1 Mberengwa district Hospital, Africa
2 Provincial Medical Directors Office, Africa
*Corresponding author: Kufakwanguzvarova W Pomerai, Mberengwa district Hospital, Box 36 Mberengwa, Provincial Medical Directors Office Midlands province, Box 206, Gweru Zimbabwe, Africa, Email: email@example.com
Submission: April 01, 2017;Published: April 12, 2017
ISSN: 2577-2015Volume2 Issue1
Background: Maternal mortality remains a major public health challenge in Zimbabwe. Death of a pregnant woman may cause so much psychological pain and leads to destruction of families, husbands loose wives, children loose mothers and friends are lost. Thousands of pregnant women die daily giving birth. This study was conducted to investigate causes of maternal deaths in Midlands province and recommend possible strategies to prevent loss of life during birth.
results: All of 39 notification forms were analysed. Majority 30% had primary education followed by those who had no education at all 28%. There were discrepancies in reporting and notifying maternal more deaths were reported than notified, most variables captured on the notification form were missing. Post Partum haemorrhage was the leading cause of death 20.5%, followed by eclampsia, 17.9%, HIV/AIDS 12.8% and the least was anaemia. Median age of cases was 28 (Q123: Q33:34). The median number of Ante Natal Bookings was 2 (Q10:Q33). Sixty six percent of deaths were avoidable.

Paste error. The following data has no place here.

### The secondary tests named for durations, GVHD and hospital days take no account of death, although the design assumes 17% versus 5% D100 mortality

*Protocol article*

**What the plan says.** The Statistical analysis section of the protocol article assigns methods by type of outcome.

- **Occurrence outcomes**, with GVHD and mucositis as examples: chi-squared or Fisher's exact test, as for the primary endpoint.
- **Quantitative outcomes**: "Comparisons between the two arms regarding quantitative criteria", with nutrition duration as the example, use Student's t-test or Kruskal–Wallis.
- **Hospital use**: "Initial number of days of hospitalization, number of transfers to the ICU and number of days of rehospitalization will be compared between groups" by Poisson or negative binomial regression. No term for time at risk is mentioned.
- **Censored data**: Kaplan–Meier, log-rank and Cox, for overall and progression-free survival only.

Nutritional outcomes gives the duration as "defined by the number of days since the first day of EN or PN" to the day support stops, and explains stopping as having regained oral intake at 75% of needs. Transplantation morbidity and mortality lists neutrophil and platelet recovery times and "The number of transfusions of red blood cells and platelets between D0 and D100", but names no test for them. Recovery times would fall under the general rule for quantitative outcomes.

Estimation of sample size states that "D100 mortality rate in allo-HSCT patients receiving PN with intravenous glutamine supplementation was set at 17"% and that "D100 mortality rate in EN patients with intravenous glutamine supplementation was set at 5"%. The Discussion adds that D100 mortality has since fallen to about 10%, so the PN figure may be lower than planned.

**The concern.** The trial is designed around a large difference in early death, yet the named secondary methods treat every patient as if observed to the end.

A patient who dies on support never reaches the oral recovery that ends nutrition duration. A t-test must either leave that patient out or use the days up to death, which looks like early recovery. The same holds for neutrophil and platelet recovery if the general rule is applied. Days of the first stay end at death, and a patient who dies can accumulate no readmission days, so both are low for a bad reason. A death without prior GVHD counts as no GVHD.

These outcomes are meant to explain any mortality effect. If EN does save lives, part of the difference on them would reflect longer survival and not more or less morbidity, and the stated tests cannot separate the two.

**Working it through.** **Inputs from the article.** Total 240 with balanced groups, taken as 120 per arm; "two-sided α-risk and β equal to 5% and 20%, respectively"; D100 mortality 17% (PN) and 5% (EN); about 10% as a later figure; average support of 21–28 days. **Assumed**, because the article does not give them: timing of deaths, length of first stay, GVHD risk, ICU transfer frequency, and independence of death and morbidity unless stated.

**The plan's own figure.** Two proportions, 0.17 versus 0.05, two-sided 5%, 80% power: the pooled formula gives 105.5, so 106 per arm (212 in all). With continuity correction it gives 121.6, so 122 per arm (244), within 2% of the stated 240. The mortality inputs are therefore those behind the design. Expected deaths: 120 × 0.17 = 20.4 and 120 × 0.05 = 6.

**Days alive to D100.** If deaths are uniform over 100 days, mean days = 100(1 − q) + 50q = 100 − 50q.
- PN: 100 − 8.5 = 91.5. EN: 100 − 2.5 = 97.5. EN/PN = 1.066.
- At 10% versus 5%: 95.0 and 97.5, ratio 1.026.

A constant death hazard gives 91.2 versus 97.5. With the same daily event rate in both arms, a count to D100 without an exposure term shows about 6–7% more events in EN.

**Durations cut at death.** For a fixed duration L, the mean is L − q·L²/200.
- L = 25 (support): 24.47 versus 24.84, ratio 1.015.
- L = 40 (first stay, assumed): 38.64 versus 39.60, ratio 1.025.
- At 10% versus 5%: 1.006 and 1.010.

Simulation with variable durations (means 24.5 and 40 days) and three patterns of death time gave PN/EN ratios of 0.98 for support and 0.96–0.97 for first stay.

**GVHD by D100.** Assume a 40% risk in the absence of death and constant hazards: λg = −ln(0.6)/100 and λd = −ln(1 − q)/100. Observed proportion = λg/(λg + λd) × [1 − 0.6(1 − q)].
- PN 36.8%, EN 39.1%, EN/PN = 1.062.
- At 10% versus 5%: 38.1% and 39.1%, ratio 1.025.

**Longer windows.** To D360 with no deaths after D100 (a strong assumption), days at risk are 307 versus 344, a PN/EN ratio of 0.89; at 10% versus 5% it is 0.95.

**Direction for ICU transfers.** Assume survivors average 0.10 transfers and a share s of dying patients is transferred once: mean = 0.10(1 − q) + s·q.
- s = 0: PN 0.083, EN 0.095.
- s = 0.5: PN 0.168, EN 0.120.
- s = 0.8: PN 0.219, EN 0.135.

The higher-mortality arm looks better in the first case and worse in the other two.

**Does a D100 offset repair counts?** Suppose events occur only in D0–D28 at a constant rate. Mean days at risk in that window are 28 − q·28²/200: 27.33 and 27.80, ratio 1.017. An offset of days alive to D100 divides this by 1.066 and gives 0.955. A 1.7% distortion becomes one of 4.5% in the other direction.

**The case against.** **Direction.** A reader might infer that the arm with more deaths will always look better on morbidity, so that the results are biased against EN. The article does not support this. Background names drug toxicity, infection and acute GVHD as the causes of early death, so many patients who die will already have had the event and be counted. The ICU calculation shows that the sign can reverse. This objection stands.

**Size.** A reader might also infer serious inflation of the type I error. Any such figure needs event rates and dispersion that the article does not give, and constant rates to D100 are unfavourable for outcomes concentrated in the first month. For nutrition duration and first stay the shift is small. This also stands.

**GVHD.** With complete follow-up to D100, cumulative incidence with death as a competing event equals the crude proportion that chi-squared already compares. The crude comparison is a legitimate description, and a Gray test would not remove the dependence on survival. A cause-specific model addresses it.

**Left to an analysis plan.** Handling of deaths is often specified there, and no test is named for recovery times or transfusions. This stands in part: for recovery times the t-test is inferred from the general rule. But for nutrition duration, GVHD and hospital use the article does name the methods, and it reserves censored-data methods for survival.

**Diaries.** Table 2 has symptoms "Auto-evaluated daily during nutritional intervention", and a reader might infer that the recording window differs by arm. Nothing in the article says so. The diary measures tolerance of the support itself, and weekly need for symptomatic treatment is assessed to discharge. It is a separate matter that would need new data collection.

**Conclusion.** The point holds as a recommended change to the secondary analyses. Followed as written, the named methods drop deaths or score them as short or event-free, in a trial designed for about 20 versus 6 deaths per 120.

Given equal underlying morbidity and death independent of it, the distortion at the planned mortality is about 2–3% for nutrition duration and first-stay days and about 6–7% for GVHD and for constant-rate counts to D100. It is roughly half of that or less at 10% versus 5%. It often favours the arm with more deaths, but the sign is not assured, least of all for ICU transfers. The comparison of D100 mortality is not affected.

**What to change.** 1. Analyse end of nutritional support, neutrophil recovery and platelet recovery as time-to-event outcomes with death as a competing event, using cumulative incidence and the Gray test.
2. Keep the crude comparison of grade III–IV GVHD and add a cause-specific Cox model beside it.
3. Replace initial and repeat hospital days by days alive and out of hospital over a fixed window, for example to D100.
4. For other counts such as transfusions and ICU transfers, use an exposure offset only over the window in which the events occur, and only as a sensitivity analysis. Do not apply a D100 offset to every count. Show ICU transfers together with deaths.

Conclusion: The study revealed poor quality of care in the health centres as evidenced by haemorrhages as leading cause of death, as well as HIV which are easy conditions to manage. Low level of education was associated with death this may be due to poor health seeking behaviour by the mothers as compared to those who were educated. Incomplete form feeling makes the data analysis difficult. there need for training health workers in Basic Emergency Obstetric and Neonatal Care, Health education and promotion on early booking and also provision of essential medical products like blood and blood products.
Keywords: Maternal mortality; Factors; Intervention; Quality